Rocky Horror Studio Set Up.
Health & Safety
The first area of concern is always Health and Safety so ill begin with a recap for the studio environment.
What is important is that the models, make up students and fashion students will all be entering into the studio area which often presents hazards, particularly to those who are in an unfamiliar environment. As a result I explained the risks to anyone who arrived in the studio area prior to the photo shoot.
Health & Safety
There are always hazards and dangers when working in a studio. Below is a list of some of the more obvious risks.
1) Tripping – Cables should be laid carefully to avoid them becoming a trip hazard. Use the closest electrical socket that avoids trailing cables across areas where people will walk. If this is not possible then the cable needs to be covered with matting or hazard tape.
2) Heat – Certain lamps and flash units can get very hot. Avoid touching them directly and leave time for them to cool down prior to disassembly.
3) Heights – When working with items above head height then ask for help from the lecturer.
4) Falling Equipment – Always follow specified guidelines when erecting equipment for use. Secure cables under light stands and position light heads over the light stand legs. Space the telescopic light stand extensions evenly and do not over extend beyond the stands centre of gravity.
5) Electric Shock – Do not touch or handle electrical equipment with wet hands and keep all liquids including drinks away from electrical sources. When disconnecting the light head units always turn off at the mains before pulling the kettle lead.
6) Dazed and confused- Bright lights and powerful flash units can cause temporary blindness, disorientation and confusion. Avoid looking directly into the light sources. If your vision becomes temporarily impaired then wait until your full sight has returned before continuing. Certain medical conditions like epilepsy can be triggered by repeated flashes. Ensure that anyone in the vicinity, including your model is not affected by this condition.
7) Damage – Accidents can happen, if something gets broken then inform the lecturer. Light bulb glass is particularly sharp so take extra care if one gets broken.
The Lighting Set Up.
We are using two lighting set ups for this shoot. The first is for the models in the stage costumes. These were the images that needed to be moody and I was aiming for an effect similar to that achieved by Kenny McCracken. As such I set up my studio as below.
I opted for a two light set up. The key light was mainly directed at the upper half of the subjects body, this was to provide sufficient illumination so that the outfit and model was clear. I positioned this light close to the subject and adjusted the power to return a meter reading for an aperture of f/16. I also used a large soft box light modifier and stood the light at approximately 45° degrees. I set the light this way because the angle would provide definition in the features and costume, the proximity to the subject ensured the light fell away quickly giving a nice black background and the soft box diffused the lighting.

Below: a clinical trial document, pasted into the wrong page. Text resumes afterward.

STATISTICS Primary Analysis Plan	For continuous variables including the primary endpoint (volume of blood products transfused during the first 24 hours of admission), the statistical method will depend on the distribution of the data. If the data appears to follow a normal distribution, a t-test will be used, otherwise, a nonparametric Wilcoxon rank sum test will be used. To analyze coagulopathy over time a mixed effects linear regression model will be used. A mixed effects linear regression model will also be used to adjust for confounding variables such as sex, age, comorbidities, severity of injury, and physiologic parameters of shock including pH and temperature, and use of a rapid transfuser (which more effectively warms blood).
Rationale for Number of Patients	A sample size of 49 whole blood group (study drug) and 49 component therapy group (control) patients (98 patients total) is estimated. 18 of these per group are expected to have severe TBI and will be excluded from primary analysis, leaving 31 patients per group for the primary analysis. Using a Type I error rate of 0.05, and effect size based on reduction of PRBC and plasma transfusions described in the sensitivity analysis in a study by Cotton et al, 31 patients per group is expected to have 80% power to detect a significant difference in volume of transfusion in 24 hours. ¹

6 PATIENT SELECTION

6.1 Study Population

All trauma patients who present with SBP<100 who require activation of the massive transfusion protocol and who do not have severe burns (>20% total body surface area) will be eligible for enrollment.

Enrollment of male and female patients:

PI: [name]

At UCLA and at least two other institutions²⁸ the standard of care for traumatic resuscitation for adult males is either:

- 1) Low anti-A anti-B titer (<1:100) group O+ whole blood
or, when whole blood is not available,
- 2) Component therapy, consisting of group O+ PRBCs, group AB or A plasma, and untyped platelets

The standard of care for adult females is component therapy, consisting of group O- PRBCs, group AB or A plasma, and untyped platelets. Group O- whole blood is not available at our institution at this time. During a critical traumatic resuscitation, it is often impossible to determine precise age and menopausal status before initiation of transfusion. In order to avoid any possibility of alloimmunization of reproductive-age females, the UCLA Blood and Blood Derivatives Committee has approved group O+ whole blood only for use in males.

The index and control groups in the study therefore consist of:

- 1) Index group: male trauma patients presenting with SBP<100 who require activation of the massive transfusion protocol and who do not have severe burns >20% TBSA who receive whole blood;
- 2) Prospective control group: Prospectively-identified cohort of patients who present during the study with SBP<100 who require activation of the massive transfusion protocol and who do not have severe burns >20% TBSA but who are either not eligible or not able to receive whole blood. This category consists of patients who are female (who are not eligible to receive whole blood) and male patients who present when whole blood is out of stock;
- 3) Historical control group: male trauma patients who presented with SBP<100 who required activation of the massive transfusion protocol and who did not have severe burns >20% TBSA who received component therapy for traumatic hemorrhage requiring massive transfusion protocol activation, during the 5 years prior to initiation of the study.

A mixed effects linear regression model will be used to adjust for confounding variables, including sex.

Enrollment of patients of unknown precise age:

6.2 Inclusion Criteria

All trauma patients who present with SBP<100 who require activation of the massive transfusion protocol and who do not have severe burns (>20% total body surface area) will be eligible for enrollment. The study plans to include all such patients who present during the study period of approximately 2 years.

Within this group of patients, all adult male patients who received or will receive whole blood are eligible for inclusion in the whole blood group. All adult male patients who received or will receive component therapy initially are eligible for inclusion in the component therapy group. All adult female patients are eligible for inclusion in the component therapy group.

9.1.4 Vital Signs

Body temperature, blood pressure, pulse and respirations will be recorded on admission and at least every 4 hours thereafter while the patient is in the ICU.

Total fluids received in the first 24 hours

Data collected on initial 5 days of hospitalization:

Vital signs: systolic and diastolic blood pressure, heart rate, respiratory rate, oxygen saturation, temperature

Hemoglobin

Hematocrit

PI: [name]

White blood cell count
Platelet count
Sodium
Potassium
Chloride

The second light was there to allow me to control the mood. The higher the power of this light the greater the illumination of the subject and this allowed me to create a lighter or darker atmosphere. After a few experimental shots I opted for a meter reading 2 stops below the key light of f/8.
I have shown below the test shots I took prior to the main photo shoot with the progressive changes to the lighting.
I did a series of test shots to see how the lighting affected the image.
I angled the fill light downwards slightly so the lighting would never be completely even, however I felt the first image did not provide enough contrast and even though the clothing and face were well lit I thought I could bring the fill light power down to add to the mood. With the fill light set at f/11 the image took on a far more dramatic atmosphere and still maintained good cover of the clothing and face. Given the nature of the subject matter though I wanted to take the fill light down further so I set it to f/8. Once I saw the result I instantly felt this worked, the clothing and face has started to slip into darkness but it is not so bad that it fails to meet the client expectations. I also felt that this gave the subject a feeling of emerging from the darkness, similar to the models in the Kenny McCracken images.
3 light set up.
Because the character of the narrator is quite different from the majority of the cast I wanted to change the lighting slightly to reflect this. I still wanted the same mood and atmosphere that the 2 light set up gave me so I didn’t want to change my key or fill light so I decided to introduce a 3rd light. This additional light was attached to a boom arm and positioned above and behind the subject, shining down. After some experimentation I opted for a open reflector light modifier with a red gel attached. I chose red because there is a red theme running through the film, from the lips on the poster to the clothing and many other areas. My goal was to change the background slightly so it had a red hue. The first problem I encountered was that the black backdrop absorbed too much light and I changed it to a grey one, the next problem I had was that the light emitted was either too bright or barely visible. It took a bit of practice before I got the lighting looking how I wanted it but I found the effect quite pleasing.